Handling ImportErrors

If you encounter an ImportError, it usually means that Python couldn’t find pandas in the list of available libraries. Python internally has a list of directories it searches through, to find packages. You can obtain these directories with:

import sys
sys.path

One way you could be encountering this error is if you have multiple Python installations on your system and you don’t have pandas installed in the Python installation you’re currently using. In Linux/Mac you can run which python on your terminal and it will tell you which Python installation you’re using. If it’s something like “/usr/bin/python”, you’re using the Python from the system, which is not recommended.

It is highly recommended to use conda, for quick installation and for package and dependency updates. You can find simple installation instructions for pandas in this document: installation instructions </getting_started.html>.

Installing from source

See the contributing guide for complete instructions on building from the git source tree. Further, see creating a development environment if you wish to create a pandas development environment.

Running the test suite

pandas is equipped with an exhaustive set of unit tests, covering about 97% of the code base as of this writing. To run it on your machine to verify that everything is working (and that you have all of the dependencies, soft and hard, installed), make sure you have pytest >= 5.0.1 and Hypothesis >= 3.58, then run:

>>> pd.test()
running: pytest --skip-slow --skip-network C:\Users\TP\Anaconda3\envs\py36\lib\site-packages\pandas
============================= test session starts =============================
platform win32 -- Python 3.6.2, pytest-3.6.0, py-1.4.34, pluggy-0.4.0
rootdir: C:\Users\TP\Documents\Python\pandasdev\pandas, inifile: setup.cfg
collected 12145 items / 3 skipped

..................................................................S......
........S................................................................
.........................................................................

==================== 12130 passed, 12 skipped in 368.339 seconds =====================

Dependencies

Package

Minimum supported version

setuptools

24.2.0

NumPy

1.13.3

python-dateutil

2.6.1

pytz

2017.2

Optional dependencies

Pandas has many optional dependencies that are only used for specific methods. For example, pandas.read_hdf() requires the pytables package, while DataFrame.to_markdown() requires the tabulate package. If the optional dependency is not installed, pandas will raise an ImportError when the method requiring that dependency is called.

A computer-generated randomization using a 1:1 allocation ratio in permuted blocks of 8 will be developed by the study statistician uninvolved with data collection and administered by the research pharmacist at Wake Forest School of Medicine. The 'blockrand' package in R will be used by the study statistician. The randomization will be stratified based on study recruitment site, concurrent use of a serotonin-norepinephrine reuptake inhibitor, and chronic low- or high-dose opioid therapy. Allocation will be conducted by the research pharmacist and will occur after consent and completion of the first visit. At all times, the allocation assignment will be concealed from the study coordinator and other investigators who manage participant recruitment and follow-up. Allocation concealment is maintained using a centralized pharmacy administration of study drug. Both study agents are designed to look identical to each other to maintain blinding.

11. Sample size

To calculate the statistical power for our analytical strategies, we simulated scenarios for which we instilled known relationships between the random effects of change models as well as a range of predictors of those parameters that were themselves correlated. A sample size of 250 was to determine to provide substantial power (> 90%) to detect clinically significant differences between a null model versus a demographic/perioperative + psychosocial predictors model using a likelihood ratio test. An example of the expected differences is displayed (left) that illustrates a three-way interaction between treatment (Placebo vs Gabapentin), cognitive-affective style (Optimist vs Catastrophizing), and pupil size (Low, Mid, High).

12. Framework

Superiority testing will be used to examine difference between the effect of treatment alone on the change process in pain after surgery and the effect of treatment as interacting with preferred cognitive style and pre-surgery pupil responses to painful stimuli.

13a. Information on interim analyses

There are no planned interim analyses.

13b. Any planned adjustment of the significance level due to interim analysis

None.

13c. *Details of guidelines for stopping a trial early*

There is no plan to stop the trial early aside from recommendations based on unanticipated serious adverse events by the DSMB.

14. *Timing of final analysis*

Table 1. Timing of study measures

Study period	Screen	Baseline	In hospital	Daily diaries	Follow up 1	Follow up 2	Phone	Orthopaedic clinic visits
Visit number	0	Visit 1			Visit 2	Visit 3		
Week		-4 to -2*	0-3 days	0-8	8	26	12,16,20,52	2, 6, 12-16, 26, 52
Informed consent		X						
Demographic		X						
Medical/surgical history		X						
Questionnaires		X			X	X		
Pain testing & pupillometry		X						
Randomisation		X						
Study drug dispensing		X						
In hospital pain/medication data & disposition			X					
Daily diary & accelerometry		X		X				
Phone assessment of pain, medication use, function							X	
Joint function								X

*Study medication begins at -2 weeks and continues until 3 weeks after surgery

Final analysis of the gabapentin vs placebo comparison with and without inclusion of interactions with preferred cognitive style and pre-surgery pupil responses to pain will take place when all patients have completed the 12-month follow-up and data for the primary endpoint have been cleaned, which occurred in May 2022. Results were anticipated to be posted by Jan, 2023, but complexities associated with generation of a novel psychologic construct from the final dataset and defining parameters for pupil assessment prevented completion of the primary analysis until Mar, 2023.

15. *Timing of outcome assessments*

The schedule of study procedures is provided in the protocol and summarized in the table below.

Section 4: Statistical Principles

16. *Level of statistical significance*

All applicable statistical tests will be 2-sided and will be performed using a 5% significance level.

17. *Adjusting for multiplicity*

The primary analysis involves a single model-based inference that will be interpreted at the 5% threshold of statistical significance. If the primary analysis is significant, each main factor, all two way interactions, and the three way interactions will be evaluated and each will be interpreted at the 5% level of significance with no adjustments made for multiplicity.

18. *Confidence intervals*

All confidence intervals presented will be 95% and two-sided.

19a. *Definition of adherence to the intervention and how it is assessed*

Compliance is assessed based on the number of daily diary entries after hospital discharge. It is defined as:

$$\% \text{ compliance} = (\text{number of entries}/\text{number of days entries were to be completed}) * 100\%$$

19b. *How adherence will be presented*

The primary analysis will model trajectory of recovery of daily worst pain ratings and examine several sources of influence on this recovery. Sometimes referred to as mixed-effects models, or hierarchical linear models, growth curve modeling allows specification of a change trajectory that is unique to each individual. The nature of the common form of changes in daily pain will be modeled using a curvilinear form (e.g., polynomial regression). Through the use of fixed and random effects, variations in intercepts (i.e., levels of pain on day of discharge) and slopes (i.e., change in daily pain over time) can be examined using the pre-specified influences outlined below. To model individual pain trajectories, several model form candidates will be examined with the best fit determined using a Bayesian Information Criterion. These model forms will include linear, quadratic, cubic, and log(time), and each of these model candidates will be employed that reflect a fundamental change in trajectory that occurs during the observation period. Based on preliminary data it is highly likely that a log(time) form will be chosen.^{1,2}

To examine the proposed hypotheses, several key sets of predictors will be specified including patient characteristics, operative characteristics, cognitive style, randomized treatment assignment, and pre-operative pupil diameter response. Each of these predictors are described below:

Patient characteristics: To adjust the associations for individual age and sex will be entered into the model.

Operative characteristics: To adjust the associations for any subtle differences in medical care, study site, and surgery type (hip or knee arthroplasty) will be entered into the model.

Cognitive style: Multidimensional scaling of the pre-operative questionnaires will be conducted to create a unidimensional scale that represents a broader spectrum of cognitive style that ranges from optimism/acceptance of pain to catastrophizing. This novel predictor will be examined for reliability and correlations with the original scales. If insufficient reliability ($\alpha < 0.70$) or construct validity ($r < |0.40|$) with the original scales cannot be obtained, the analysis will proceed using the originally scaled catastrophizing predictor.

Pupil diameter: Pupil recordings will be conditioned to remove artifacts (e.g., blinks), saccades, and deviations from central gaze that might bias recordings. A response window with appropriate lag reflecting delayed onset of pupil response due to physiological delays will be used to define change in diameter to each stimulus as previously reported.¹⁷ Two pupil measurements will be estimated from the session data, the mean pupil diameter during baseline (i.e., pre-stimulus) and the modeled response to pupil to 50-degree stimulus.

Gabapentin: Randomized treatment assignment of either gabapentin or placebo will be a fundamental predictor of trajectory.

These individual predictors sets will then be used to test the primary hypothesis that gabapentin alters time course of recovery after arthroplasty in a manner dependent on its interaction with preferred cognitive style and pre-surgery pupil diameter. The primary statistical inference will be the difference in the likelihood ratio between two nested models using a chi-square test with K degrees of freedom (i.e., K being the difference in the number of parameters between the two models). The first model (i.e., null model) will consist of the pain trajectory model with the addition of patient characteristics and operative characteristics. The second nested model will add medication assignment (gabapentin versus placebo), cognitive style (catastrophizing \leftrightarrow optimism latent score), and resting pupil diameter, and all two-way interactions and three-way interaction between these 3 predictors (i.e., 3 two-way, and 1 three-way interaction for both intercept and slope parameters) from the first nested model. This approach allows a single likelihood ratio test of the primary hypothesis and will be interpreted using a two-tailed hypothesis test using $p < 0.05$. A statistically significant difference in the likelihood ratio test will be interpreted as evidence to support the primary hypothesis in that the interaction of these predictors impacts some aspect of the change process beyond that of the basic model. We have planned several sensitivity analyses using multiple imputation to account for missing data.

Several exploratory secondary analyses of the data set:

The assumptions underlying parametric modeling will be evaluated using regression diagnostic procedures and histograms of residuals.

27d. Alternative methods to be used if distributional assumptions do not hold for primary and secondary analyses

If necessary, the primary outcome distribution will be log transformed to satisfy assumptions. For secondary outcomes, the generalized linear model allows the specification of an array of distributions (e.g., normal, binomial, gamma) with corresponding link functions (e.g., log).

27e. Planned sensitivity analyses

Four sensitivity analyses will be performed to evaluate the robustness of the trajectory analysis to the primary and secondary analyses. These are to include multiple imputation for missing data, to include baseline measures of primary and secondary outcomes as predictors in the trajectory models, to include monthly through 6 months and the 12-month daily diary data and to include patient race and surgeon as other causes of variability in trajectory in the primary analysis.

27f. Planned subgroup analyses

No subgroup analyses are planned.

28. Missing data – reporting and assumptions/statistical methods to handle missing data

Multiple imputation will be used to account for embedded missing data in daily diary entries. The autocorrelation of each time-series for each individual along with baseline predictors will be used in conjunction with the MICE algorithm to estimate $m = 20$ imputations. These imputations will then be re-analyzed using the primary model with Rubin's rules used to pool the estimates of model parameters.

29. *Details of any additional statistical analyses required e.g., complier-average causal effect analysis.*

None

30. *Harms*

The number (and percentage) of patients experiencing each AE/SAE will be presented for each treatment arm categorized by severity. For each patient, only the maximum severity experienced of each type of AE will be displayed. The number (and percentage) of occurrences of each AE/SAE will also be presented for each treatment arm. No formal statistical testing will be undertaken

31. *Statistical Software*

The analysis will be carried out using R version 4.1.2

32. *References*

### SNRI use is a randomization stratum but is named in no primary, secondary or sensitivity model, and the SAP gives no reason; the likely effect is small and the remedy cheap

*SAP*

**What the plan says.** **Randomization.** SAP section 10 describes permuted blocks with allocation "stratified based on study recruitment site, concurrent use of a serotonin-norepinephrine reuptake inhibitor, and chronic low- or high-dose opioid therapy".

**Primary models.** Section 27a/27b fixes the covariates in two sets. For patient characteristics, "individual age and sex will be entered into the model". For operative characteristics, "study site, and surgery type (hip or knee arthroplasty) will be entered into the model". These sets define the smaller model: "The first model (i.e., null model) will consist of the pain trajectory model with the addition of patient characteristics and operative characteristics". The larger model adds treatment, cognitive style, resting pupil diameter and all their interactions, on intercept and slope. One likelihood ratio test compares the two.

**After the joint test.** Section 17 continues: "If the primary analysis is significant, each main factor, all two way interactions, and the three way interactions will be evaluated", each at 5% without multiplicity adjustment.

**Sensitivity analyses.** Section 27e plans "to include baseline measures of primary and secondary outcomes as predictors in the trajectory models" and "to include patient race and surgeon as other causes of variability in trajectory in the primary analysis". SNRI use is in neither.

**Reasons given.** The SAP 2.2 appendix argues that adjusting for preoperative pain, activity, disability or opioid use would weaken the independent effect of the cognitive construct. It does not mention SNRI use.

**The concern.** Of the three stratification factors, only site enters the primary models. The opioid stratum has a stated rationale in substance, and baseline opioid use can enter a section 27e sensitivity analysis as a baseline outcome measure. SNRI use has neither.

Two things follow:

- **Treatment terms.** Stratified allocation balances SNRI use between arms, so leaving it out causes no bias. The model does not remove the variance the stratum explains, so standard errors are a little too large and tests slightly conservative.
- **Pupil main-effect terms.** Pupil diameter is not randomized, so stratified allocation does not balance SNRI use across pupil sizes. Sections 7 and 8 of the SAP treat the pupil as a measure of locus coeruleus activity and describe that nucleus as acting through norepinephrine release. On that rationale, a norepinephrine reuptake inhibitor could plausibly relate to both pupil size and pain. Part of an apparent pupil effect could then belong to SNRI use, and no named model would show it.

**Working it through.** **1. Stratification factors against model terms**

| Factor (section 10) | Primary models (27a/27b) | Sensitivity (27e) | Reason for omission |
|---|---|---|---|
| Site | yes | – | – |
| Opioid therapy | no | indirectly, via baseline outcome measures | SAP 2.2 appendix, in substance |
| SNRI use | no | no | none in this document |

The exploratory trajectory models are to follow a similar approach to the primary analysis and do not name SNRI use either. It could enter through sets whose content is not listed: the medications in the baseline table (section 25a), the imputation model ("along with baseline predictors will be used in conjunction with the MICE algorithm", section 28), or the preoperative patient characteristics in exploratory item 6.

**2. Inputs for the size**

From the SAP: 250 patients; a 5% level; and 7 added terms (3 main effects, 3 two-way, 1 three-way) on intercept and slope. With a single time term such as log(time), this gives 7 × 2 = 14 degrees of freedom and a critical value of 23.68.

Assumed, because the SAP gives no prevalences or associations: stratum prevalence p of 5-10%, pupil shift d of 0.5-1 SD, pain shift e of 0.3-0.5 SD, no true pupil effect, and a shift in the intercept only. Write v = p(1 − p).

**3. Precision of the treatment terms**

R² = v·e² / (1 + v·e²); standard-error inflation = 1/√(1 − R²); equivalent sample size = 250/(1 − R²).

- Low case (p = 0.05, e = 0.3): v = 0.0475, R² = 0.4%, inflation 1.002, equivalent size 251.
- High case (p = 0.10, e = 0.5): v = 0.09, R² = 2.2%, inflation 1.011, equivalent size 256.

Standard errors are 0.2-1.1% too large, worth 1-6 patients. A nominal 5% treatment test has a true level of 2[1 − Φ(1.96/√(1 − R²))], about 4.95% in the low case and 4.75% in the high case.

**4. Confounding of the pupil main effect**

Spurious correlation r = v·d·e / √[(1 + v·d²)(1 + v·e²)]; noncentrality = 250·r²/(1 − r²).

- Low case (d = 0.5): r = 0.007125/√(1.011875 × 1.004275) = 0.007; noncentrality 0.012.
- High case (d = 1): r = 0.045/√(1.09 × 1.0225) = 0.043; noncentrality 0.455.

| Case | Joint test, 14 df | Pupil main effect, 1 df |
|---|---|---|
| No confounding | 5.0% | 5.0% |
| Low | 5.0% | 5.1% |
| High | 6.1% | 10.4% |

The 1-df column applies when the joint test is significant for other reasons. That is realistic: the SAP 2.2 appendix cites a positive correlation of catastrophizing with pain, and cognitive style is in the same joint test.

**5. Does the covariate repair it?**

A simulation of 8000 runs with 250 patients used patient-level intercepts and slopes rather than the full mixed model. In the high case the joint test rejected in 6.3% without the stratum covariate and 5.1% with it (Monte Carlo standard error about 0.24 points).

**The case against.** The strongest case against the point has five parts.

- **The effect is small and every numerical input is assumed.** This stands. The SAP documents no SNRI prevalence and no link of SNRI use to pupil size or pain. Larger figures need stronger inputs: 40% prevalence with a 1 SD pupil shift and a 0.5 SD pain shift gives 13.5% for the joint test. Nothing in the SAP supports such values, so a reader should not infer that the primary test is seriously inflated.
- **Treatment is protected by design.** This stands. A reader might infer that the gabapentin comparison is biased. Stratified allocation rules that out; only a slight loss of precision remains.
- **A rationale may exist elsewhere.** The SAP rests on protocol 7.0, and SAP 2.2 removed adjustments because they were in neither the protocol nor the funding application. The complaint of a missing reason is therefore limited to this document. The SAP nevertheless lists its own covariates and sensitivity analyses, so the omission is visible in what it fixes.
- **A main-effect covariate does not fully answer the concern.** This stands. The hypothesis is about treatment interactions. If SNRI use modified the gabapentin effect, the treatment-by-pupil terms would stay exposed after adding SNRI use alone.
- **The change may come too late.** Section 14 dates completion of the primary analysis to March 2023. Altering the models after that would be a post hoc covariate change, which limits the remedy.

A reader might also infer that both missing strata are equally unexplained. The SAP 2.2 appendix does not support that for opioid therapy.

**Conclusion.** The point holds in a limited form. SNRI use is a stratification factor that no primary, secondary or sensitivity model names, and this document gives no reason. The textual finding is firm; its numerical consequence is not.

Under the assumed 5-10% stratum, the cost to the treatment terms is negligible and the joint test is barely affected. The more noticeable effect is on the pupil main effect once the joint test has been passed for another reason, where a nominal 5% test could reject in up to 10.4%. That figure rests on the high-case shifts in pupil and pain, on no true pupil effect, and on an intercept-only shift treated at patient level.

Dependency

Minimum Version

Notes

BeautifulSoup4

4.6.0

HTML parser for read_html (see note)

Jinja2

Conditional formatting with DataFrame.style

PyQt4

Clipboard I/O

PyQt5

Clipboard I/O

PyTables

3.4.2

HDF5-based reading / writing

SQLAlchemy

1.1.4

SQL support for databases other than sqlite

SciPy

0.19.0

Miscellaneous statistical functions

XLsxWriter

0.9.8

Excel writing

blosc

Compression for HDF5

fastparquet

0.3.2

Parquet reading / writing

gcsfs

0.2.2

Google Cloud Storage access

html5lib

HTML parser for read_html (see note)

lxml

3.8.0

HTML parser for read_html (see note)

matplotlib

2.2.2

Visualization

numba

0.46.0

Alternative execution engine for rolling operations

openpyxl

2.5.7

Reading / writing for xlsx files

pandas-gbq

0.8.0

Google Big Query access

psycopg2

PostgreSQL engine for sqlalchemy

pyarrow

0.12.0

Parquet, ORC (requires 0.13.0), and feather reading / writing

pymysql

0.7.11

MySQL engine for sqlalchemy

pyreadstat

SPSS files (.sav) reading

pytables

3.4.2

HDF5 reading / writing

pyxlsb

1.0.6

Reading for xlsb files

qtpy

Clipboard I/O

s3fs

0.3.0

Amazon S3 access

tabulate

0.8.3

Printing in Markdown-friendly format (see tabulate)

xarray

0.8.2

pandas-like API for N-dimensional data

xclip

Clipboard I/O on linux

xlrd

1.1.0

Excel reading

xlwt

1.2.0

Excel writing

xsel

Clipboard I/O on linux

zlib

Compression for HDF5

Optional dependencies for parsing HTML

One of the following combinations of libraries is needed to use the top-level read_html() function:

Changed in version 0.23.0.

Warning